A Tea Party 'assassination' plot?
Two Virginia Tea Party activists posted what they said was Rep. Tom Perriello (D-VA)'s home address Monday, urging people upset over health care reform to go "drop by" and "express their thanks" for the Democrat's "yea" vote. The next day, the house — which actually belongs to Perriello's brother, Bo — was vandalized; the FBI and local authorities are investigating a severed propane line that Bo and his family say they discovered on their screened-in porch Tuesday. (Watch Tom Perriello's comments on the incident.) While no charges have been filed, some commentators are alleging that Tea Partiers have taken political activism too far:
This was a clear "assassination attempt": Venting a flammable gas at what you're told is a politician's home "has to be viewed flatly as terrorism and political violence," says Jeff Fecke in Alas a Blog. Conservatives need to strongly warn Tea Partiers that violence isn't justified, since they've spent a year whipping up hysteria that health care reform is "literally a communist plot to destroy America."
Why are only conservatives "terrorists"? So now that it's Tea Party activists giving out politicians' home addresses instead of "radical leftists," as in the Bush years, says Jim Hoft at Gateway Pundit, the "state-run media" is "going berserk." Look, if it's not terrorism to "stalk" Donald Rumsfeld and Dick Cheney, urging people to merely "go visit this socialist at home" isn't, either.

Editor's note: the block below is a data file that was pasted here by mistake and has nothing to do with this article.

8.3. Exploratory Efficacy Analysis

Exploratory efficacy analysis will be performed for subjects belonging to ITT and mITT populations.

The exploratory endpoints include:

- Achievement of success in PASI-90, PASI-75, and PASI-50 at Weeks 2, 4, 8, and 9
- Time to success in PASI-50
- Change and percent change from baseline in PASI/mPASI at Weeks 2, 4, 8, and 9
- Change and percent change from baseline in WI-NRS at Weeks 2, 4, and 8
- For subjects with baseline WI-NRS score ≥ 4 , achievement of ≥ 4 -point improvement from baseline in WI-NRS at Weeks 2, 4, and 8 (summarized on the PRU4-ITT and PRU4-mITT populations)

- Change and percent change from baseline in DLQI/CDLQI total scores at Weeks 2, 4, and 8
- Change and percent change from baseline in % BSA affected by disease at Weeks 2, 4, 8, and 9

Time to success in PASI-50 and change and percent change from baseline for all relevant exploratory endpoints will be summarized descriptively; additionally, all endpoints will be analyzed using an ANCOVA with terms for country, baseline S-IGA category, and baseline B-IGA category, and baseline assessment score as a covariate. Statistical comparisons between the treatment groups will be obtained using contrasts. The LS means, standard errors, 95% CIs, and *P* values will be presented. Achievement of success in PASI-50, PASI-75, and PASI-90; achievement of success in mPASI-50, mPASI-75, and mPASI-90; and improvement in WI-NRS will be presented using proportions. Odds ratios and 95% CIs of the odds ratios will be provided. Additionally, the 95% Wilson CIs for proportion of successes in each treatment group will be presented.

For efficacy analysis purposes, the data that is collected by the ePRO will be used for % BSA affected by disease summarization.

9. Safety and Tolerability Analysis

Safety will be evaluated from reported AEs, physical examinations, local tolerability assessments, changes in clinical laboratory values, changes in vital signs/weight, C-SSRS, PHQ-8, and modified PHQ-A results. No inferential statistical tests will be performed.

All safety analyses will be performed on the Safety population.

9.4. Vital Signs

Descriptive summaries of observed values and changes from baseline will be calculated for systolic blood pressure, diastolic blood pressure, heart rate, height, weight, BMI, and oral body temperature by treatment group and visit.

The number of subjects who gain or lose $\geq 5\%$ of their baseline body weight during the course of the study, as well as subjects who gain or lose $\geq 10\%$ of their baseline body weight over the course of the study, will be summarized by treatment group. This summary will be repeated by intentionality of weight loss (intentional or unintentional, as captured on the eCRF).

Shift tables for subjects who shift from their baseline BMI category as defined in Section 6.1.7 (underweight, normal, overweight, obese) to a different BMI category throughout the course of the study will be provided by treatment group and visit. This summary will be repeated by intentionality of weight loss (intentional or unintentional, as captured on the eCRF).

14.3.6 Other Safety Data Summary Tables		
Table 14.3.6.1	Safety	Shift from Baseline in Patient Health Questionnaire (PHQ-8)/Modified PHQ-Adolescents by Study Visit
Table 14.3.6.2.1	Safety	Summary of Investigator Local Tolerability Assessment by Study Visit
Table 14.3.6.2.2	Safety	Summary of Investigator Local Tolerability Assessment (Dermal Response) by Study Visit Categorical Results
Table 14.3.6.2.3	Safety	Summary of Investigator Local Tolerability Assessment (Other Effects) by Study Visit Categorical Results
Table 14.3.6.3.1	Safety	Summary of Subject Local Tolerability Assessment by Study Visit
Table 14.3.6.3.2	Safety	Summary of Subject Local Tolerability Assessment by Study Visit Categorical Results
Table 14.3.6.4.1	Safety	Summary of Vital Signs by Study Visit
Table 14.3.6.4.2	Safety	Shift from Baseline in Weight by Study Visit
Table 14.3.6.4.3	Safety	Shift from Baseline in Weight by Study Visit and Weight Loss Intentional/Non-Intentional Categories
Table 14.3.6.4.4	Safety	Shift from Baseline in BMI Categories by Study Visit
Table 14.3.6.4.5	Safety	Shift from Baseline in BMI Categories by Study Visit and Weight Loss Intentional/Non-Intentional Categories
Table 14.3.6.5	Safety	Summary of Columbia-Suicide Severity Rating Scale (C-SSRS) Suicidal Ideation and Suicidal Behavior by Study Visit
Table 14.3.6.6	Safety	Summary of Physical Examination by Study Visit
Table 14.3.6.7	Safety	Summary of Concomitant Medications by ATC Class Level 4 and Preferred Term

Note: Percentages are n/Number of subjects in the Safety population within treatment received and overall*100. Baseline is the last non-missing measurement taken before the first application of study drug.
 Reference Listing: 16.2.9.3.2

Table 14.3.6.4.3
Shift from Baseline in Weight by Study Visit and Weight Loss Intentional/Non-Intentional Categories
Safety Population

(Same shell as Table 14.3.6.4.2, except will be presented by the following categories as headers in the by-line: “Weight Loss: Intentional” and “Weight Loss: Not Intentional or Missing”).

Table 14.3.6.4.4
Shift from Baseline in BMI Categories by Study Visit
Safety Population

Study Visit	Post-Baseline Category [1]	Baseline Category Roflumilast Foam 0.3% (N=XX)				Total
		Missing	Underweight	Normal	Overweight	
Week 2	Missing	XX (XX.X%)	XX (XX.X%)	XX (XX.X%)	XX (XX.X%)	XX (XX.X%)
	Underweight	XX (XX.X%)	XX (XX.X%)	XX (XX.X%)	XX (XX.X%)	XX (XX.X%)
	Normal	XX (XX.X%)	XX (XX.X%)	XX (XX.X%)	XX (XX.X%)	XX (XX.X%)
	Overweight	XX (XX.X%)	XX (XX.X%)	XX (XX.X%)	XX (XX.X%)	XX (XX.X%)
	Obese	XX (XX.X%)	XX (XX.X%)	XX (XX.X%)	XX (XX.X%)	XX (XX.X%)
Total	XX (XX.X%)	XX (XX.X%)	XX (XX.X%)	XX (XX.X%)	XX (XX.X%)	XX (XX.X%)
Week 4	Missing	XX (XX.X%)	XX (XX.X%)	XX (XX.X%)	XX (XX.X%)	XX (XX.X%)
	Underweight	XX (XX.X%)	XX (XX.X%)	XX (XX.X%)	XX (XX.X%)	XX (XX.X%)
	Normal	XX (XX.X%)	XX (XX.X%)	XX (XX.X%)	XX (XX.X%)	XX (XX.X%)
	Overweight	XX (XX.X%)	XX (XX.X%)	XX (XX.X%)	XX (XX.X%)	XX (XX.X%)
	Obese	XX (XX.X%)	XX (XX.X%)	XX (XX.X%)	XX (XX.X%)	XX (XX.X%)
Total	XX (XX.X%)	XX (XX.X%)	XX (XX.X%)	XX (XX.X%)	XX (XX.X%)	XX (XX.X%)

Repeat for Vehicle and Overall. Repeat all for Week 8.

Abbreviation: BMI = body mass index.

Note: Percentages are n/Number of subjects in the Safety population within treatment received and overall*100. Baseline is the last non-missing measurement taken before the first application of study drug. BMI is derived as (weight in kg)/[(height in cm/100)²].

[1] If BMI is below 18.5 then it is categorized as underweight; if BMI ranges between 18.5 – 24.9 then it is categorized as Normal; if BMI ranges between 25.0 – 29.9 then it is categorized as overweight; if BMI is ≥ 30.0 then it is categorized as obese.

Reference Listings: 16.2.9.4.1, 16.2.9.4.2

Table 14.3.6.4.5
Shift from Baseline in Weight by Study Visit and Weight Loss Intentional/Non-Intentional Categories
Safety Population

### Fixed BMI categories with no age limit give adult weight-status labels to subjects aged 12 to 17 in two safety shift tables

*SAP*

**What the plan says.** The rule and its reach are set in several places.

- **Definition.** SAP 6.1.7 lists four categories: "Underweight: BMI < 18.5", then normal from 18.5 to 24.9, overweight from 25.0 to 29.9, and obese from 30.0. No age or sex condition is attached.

"State-run media accuses Tea Party organizer of terrorism for posting congressman’s address"
This crosses a red line: Threatening "innocents" who had nothing to do with this push to "trample on our liberties" simply "cannot be tolerated," says conservative blogger Confederate Yankee. By all means vent your "righteous anger" at the "craven" Democrats — shout obscenities at your congressman, or even "hang him in effigy" — but leave their friends and relatives out of it.
"Rules of engagement"
It's not just Tea Partiers: It's great that Republican leaders are now condemning the violent threats, says Charles Cooper at CBS News, but their "rhetorical fury" is part of the problem. When GOP chief Michael Steele calls for putting Nancy Pelosi on the "firing line," and Sarah Palin urges conservatives to "reload" to defeat Democrats (and superimposes rifle cross-hair graphics on Dems' faces), they're pouring gas on a fire they helped light.
"Chickens coming home to roost in health care debate?"
[UPDATE: Law enforcement officials report a white powder was mailed to the Queens office of Rep. Anthony Weiner (D - NY) accompanied by a note referencing his health care vote.]
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